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Ask Big Nerd Ranch: Retain Counts for Cocoa and iPhone Programmers

In the first installment of Ask Big Nerd Ranch, Juan Pablo Claude discusses a subject that causes much confusion among new Objective-C programmers. Juan Pablo Claude is the co-author, with Aaron Hillegass, of the forthcoming More Cocoa Programming for Mac OS X.


A question from Zack Brown: "When using an object in Objective-C, why doesn't

[self dealloc]
get called when the object is released?"


I am delighted that the first question touches on the fundamentals of Cocoa memory management. Memory management concepts are of critical importance and every Cocoa programmer should take the time to master them.

Memory management in Cocoa comes in two flavors: classic retain counts and garbage-collected. The question deals with the retain count flavor, so I will focus on that one.

The retain count memory management scheme in Cocoa works on the basis that an object will remain in memory as long as other objects claim to be "interested in it." The Objective-C runtime keeps track of this "interested in" relationship with a simple number: the retain count. It does not matter who is interested in the object, only if anyone is interested in it. Objects that want to keep another object in memory ask that the other's retain count be increased by one, and if they are no longer interested in it may request that it be decreased by one. When the retain count for an object reaches zero, it means that no one is interested in it and it can be destroyed. The methods needed to alter the retain count of an object are inherited from NSObject:

- (id)retain;              // Increases the retain count of the object by 1
- (oneway void)release; // Decreases the retain count of the object by 1

The oneway qualifier in the -release return type indicates that the caller will not wait for an answer from the method. This is required for a nifty technology called Distributed Objects, which allows an application to use objects from another process, even from a remote machine.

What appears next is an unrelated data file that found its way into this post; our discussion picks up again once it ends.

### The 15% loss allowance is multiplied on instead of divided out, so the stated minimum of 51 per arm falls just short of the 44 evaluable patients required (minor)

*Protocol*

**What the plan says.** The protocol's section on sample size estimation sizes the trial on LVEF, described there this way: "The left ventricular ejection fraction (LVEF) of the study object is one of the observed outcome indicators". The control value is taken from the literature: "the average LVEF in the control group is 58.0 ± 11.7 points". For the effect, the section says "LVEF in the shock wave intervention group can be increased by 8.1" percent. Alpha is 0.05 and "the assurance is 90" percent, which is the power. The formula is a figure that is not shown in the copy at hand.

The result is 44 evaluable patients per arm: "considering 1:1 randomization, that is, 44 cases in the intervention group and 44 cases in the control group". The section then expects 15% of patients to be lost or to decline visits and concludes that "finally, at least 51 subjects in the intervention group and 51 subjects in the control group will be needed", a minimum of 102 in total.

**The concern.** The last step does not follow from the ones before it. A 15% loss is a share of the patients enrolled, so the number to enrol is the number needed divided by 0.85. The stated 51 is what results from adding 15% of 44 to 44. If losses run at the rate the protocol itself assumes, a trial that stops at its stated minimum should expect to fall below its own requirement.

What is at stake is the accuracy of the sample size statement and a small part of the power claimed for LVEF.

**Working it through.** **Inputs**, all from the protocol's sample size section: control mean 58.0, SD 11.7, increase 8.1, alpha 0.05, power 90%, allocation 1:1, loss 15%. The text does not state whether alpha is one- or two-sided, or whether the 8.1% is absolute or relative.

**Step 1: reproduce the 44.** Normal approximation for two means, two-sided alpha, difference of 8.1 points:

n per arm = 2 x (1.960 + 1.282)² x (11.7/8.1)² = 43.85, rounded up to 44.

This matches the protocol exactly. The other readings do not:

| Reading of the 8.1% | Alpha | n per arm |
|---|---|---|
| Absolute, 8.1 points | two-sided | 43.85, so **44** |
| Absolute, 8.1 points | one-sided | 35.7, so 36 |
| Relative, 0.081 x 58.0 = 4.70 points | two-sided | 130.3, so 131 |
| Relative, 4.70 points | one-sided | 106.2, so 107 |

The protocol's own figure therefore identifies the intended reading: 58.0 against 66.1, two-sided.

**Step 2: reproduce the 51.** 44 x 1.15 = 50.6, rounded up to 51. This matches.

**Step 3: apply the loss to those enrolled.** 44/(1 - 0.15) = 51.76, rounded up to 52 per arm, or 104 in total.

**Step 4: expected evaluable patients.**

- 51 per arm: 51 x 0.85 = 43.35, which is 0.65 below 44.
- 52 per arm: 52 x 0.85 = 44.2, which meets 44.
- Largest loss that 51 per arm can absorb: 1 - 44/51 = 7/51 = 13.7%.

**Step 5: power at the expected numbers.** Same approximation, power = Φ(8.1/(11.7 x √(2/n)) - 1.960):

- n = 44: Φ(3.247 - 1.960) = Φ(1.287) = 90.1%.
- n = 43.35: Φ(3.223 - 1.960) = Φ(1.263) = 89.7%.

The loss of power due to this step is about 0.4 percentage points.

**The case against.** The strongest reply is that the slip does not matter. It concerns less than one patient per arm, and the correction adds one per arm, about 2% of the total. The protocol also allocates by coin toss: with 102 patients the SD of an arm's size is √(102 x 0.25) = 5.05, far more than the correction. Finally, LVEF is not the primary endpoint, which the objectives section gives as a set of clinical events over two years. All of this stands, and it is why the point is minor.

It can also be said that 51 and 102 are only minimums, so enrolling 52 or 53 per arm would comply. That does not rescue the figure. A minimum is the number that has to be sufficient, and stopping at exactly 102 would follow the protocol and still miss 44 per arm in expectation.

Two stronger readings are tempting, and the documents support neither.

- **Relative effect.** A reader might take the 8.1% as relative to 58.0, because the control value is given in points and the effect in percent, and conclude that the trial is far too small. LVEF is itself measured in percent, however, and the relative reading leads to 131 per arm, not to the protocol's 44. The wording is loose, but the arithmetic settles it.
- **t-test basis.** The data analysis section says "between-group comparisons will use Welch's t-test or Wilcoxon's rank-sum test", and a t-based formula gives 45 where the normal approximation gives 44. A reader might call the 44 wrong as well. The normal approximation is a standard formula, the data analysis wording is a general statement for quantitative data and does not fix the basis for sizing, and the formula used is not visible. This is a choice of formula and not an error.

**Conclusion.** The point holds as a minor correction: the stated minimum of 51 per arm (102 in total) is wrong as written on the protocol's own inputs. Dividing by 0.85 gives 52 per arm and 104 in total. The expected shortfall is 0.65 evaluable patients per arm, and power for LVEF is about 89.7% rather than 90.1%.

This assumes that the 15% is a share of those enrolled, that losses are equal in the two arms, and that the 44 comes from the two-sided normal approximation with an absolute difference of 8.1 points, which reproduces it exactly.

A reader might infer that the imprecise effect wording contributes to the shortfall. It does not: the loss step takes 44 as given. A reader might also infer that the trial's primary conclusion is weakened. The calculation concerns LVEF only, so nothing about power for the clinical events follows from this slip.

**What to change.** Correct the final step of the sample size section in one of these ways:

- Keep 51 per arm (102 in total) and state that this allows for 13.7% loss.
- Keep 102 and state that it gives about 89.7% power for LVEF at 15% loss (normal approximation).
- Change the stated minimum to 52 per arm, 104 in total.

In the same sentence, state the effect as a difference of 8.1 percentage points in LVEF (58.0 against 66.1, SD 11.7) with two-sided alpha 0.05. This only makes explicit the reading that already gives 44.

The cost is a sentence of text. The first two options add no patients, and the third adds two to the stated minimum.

The value of an object’s retain count can be obtained with the method:

- (NSUInteger)retainCount;

The following snippets illustrate the basic use of these methods. Any class derived from NSObject and created with -alloc begins life with a retain count of one.

NSObject *anObject = [[NSObject alloc] init];
NSLog (@"Retain count = %d", [anObject retainCount]); // Outputs 1
[otherObject doSomethingWith:anObject];
[anObject release]; // Done with the object


// Elsewhere in the program:
- (void)doSomethingWith:(NSObject *)anObject
{
[anObject retain];
NSLog (@"Retain count = %d", [anObject retainCount]); // Outputs 2
// ...
[anObject release];
}

The example above begins by creating an object with a retain count of one. It is then passed to another method that increases its retain count, does some work with it and then releases it. At this point, anObject has a retain count of one again, so when it is released again after the -doSomethingWith: method returns, it will be destroyed.

You now know that whenever the retain count for an object reaches zero, it will be destroyed. This fact puts a burden of responsibility on you, the programmer. First of all, it means that if you release an object that already has a retain count of zero, your program will crash, because you will be sending a message to an object that no longer exists. Second, if you forget to release an object you no longer need, it will stay in memory while the program runs and waste resources. This situation is known as a memory leak.

When an object is released and reaches a retain count of zero, it is given the opportunity to clean-up after itself. This done by implementing the -dealloc method that is called just before the object is destroyed. In -dealloc you will typically release any objects or resources that are owned by the released object, so that memory leaks are prevented. A typical situation is given below.